Profanity has become commonplace – a thing that is extremely unbefitting Christians – as to say “By God!,” “God be upon it!,” “As God is my witness!,” “God look after it!,” “For Christ’s sake!,” and many others. And these are said by some people quite often, even in every utterance. Such profanity is nothing but a satanic plot devised to dishonor the name of God and for the destruction of man. You should guard yourself from swearing in these and other ways.

When there should be need for you to affirm the truth, let Christ’s words be for you, Yea, yea; nay, nay; for whatsoever is more than these cometh from the evil one (Mt. 5:37). (Journey to Heaven, p. 15)

For out of the abundance of the heart the mouth speaks. The good man out of his good treasure brings forth good, and the evil man out of his evil treasure brings forth evil. I tell you, on the day of judgment men will render account for every careless word they utter; for by your words you will be justified, and by your words you will be condemned.”  (Matthew 12:34-37)

Enveloped in God’s Love

“Everywhere and in every endeavor remember the Lord your God and His holy love for us. Everything that you may see in heaven and on earth and in your house awakens you to the remembrance of the Lord your God and His holy love. We are enveloped in God’s love.

Every creature of God bears witness to His love for us. When you see God’s creation and make use of it, say to yourself thus: This is the work of the hands of the Lord my God, and it was created for my sake. These luminaries of the heavens, the sun, the moon, and the stars, are the creations of the Lord my God, and they illumine all the world and me.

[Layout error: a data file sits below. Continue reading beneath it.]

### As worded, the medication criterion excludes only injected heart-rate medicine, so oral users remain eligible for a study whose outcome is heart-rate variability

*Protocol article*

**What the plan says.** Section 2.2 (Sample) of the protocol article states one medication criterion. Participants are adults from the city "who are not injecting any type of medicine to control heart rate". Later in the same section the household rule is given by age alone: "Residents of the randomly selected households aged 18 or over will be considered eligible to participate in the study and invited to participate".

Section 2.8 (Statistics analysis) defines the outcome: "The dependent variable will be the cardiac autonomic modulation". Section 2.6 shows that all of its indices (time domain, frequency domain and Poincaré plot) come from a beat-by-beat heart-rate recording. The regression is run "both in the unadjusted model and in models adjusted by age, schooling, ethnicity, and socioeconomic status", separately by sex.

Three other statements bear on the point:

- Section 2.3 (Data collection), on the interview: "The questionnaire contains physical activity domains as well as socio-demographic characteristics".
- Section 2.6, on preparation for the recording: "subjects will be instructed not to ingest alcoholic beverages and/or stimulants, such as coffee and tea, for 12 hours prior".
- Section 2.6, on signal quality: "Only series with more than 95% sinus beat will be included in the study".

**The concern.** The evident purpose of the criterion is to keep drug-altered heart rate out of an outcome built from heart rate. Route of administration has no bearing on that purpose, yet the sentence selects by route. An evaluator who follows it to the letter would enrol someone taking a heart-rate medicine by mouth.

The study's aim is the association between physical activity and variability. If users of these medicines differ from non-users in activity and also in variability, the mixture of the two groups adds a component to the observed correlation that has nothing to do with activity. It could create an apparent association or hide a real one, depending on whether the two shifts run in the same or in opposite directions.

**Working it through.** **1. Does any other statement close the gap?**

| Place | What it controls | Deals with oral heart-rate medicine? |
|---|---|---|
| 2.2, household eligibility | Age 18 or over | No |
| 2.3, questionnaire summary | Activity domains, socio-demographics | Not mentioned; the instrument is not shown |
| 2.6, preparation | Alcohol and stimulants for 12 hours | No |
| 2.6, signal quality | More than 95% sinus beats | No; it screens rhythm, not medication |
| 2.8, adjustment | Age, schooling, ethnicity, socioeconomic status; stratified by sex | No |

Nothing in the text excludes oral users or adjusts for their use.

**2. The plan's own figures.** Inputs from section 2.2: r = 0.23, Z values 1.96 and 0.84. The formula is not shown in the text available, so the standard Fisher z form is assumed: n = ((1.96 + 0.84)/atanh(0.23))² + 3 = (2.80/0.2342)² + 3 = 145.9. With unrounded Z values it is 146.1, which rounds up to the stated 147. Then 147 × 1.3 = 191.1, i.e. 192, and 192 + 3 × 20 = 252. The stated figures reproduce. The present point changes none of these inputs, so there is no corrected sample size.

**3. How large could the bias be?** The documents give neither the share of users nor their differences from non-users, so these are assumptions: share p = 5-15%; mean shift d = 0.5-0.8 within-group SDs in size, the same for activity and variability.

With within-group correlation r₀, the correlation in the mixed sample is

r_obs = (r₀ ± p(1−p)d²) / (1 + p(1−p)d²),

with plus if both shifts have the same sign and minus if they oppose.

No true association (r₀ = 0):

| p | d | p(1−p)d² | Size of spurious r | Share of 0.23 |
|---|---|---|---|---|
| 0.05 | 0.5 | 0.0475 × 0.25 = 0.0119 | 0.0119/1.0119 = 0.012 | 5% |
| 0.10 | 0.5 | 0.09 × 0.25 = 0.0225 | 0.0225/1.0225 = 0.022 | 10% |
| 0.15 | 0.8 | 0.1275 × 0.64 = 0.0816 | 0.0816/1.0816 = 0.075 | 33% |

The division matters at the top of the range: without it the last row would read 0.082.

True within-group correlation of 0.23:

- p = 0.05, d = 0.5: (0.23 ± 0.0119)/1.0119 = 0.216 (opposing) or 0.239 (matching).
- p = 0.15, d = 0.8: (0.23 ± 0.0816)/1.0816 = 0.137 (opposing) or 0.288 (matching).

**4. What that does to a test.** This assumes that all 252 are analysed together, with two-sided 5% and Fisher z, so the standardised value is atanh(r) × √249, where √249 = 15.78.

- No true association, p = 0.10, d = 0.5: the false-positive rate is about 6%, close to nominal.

This earth on which I live, which bears fruit for me and my cattle, and all that may be upon it, is the creation of the Lord my God. This water which waters me and my cattle is a blessing of my Lord. This cattle which serves me is the creation of my Lord and was given by Him to serve me.

This house in which I live is God’s blessing and was given me by Him for my repose. This food which I taste is God’s gift to me for the strengthening and consolation of my weak flesh. This garment with which I am clothed the Lord my God gave me for the sake of covering my naked body.” (St.Tikhon of Zadonsk, Journey to Heaven, p 9)

The Christian in the World

“True Christians live in this world as travelers, pilgrims, and sojourners, and they look ever toward their heavenly homeland with faith and with the eyes of the soul, and they strive to reach it. You should also be a pilgrim and sojourner in this world and constantly look toward that homeland and strive to obtain it, and so the world with its enticements and lusts will become abhorrent to you. Whoever seeks eternal blessedness and desires it and strives to reach it will despise everything temporal, lest while seeking the temporal he be deprived of the eternal.”   (St. Tikhon of Zadonsk, Journey to Heaven, p 163)


In the Image of God

This is the 13th  blog in this series which began with the blog Being and Becoming Human. The previous blog is Image and Likeness of God in the Writings of St. Gregory of Nyssa.

In this blog, we continue to look at the issue of what does it mean that humans are created in the image and likeness of God?  What precisely in humans is in the image of God?   The answers to these two questions are rich and varied in the Orthodox tradition.  What we learn from this is that the image of God in us is best understood as a mystery which goes beyond any one dogmatic or definitive answer.